There are many things I hate about startup culture. The sexism. The ageism. The arrogance. The fetishisation of growth regardless of social impact and sustainability. The compulsive sqwording.
But there are also many ways in which Silicon Valley’s entrepreneurial ethos puts a rocket up my self-effacing British arse.
The can-do attitude. The impatience with self-pity. The celebration of failure as an essential element of progress. The relentless questioning of how people really behave. The willingness to suck it, see, then keep sucking until it tastes just right.
A fortnight ago I interviewed Gabriel Weinberg and Justin Mares about their new book Traction, which outlines how businesses can achieve the elusive holy grail of an early, active and loyal consumer base. Then last week I devoured the brilliant latest release from neuroscientist David Eagleman, The Brain: The Story of You.
It produced a slightly weird collision of ideas, and I began to wonder. Could I use startup principles to gain better traction… with my own brain?
A confession. I’m a secret self-development whore. I find it impossible to pass up a shaman or system that promises to turn my fractious monkey brain into a gleaming unicorn. I’ve shacked up with Paul, Tony, Steve, Eckhart. I’ve done CBT, NLP, MBTI, the Lightning Process, the Naked Voice, psychotherapy, coaching, hypnosis, silent retreats, meditation, mindfulness. I’ve sought out everything from neuroscience to Nutribullet in my quest to evolve into something a little more sophisticated, a little more serene, than a puppet that dances to my synapses’ subconscious tune.
And you know what? That shit works. After spending my twenties in various states of disorder, depression and low-level dissatisfaction, I am now healthy and happy; ridiculously so, most of the time. The exact nature of the shit doesn’t matter that much. Gurus, after all, are just grappling hooks for the lonely clamber of your own mind. But the practice of making a deliberate and consistent daily effort to understand and hack my own habits has been the most powerful and positive work of my life.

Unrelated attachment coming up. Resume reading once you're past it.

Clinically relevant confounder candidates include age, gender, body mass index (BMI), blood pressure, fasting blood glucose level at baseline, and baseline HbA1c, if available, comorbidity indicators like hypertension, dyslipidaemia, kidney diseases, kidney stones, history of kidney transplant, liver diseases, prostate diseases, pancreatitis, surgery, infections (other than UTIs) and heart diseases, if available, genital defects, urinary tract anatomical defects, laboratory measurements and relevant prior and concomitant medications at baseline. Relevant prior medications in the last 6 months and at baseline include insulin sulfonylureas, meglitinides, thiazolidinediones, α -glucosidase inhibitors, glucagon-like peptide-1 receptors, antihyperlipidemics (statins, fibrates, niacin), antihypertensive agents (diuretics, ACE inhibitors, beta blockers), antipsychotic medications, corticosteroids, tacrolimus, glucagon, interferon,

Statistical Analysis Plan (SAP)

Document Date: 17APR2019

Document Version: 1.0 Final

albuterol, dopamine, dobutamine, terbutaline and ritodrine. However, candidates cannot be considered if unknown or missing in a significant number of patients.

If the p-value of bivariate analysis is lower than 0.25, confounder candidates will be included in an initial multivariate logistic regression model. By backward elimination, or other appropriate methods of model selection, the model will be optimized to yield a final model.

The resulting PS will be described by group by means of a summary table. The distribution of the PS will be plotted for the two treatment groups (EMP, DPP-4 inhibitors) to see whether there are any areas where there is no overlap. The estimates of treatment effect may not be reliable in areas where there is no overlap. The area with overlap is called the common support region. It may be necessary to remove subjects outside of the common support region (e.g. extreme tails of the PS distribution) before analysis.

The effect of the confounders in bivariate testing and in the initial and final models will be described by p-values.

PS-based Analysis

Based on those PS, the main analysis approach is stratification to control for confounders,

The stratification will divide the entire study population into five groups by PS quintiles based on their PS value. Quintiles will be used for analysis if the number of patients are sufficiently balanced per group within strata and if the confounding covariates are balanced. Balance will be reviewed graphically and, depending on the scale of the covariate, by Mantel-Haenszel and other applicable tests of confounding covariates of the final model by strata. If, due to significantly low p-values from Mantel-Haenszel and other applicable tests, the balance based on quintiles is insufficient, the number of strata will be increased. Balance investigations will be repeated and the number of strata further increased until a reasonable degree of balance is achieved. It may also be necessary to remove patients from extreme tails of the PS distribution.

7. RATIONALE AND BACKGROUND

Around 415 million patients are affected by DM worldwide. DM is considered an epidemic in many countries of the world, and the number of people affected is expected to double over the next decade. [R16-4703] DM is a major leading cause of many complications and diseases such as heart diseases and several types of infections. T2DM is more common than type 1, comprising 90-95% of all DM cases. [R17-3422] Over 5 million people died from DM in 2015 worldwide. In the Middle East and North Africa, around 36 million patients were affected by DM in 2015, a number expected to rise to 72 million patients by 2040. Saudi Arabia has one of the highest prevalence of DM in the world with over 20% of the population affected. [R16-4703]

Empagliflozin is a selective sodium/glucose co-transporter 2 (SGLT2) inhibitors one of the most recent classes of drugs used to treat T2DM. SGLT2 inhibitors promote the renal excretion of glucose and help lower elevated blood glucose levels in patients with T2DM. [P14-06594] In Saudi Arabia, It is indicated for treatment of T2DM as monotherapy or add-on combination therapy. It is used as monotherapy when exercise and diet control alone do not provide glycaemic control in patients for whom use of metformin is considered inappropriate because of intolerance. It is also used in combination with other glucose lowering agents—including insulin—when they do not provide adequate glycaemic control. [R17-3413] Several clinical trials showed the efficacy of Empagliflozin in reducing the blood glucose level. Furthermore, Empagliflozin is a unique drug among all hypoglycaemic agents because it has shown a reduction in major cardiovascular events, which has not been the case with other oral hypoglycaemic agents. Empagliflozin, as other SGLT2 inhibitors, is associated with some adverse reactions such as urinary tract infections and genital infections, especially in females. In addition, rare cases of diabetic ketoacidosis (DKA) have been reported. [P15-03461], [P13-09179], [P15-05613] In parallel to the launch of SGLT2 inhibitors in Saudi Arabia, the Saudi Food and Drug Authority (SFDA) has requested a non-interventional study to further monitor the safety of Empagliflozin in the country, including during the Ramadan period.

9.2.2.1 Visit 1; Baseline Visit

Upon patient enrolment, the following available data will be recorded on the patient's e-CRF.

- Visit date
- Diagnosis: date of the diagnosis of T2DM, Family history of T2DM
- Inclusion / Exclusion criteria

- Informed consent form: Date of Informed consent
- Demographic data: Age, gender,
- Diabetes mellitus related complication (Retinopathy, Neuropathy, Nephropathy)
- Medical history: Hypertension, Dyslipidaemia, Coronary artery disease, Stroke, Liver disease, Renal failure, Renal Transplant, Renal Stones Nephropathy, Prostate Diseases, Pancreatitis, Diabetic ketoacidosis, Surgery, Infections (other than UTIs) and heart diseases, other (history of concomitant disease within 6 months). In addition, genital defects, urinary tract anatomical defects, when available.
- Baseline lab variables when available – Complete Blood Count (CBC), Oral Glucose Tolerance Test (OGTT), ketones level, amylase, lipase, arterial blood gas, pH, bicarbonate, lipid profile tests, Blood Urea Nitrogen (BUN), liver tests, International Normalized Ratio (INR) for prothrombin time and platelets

So why am I still so embarrassed to admit it? Perhaps it goes back to that Britishness. While embryonic West Coast founder-CEOs wouldn’t hesitate to swap their latest brain-training tips over birch water in the co-working canteen, I can’t help but find picking over the wiring of my inner circuitry as distasteful as discussing the movements of my bowels.
But then that encapsulates my introvert’s ambivalence about startup culture’s aggressive openness. I feel both contempt and longing at the thought of approaching my private self with the same unsentimental, data-driven honesty and public transparency required of a box-fresh brand. And yet, and yet, it’s hard to deny that the behaviours required of successful startups make a damn good blueprint for a flourishing mind.
A willingness to challenge the status quo. Flexibility. A ruthless paring-away of old inefficiencies. Sociability. An aptitude for instilling addictive habits. The practice of seeking out continual feedback, and the courage to swiftly change direction to capitalise on what works.
The consequence is that, over the past few days, I’ve been wondering whether it might not be helpful to adopt an entrepreneurial approach when it comes to the not insignificant business of OurMinds. Burgeoning neuropreneurs might, for example, want to sit down with their recording device of choice (I favour an analogue notebook covered in yoghurt stains) and work through questions like these.
- Opportunity: What’s my current product-market fit, where my brain is the product and the market is my life?
- Business plan: What are my development goals? How will I measure them? What would brilliant look like for my brain in six months’ time?
- Hardware: How can I upgrade my nutrition, my sleep, my exercise?
- Software: What are the bugs creating pinwheels in my mind? Which one do I most urgently need to root out now?
- Team: Who around me fuels, and who drains, the health of my mind? Who do I need to spend more time with to feed it exactly what it needs more of, from empathy to curiosity to calm?
- Investment: Which VCs of the brain do I admire? Might I need to hand over some control and cash to an expert who can help drive my next growth stage?
- Traction: Which one brain-channel is going to provide rapid early results? 20 minutes of morning meditation? Banning a disempowering word I use all the time? Enrolling in a School of Life course?
- CRM: How do I keep myself loyal to myself? What surprises, delights and incentives for my own brain do I have in store?
- Sustainability: Am I maintaining the right balance between revelling in the now, and striving to grow?
- Future -proofing: How am I going to keep evolving? What can I do, today, that’s entirely new?
Whether you’re a coder or a carer, whether you live in Shoreditch or Slough, whether you dropped out of Harvard or fell into corporate middle management, you can become a world-class wetware developer, starting right now.
And the thing is, with neuropreneurship, no-one else need ever know.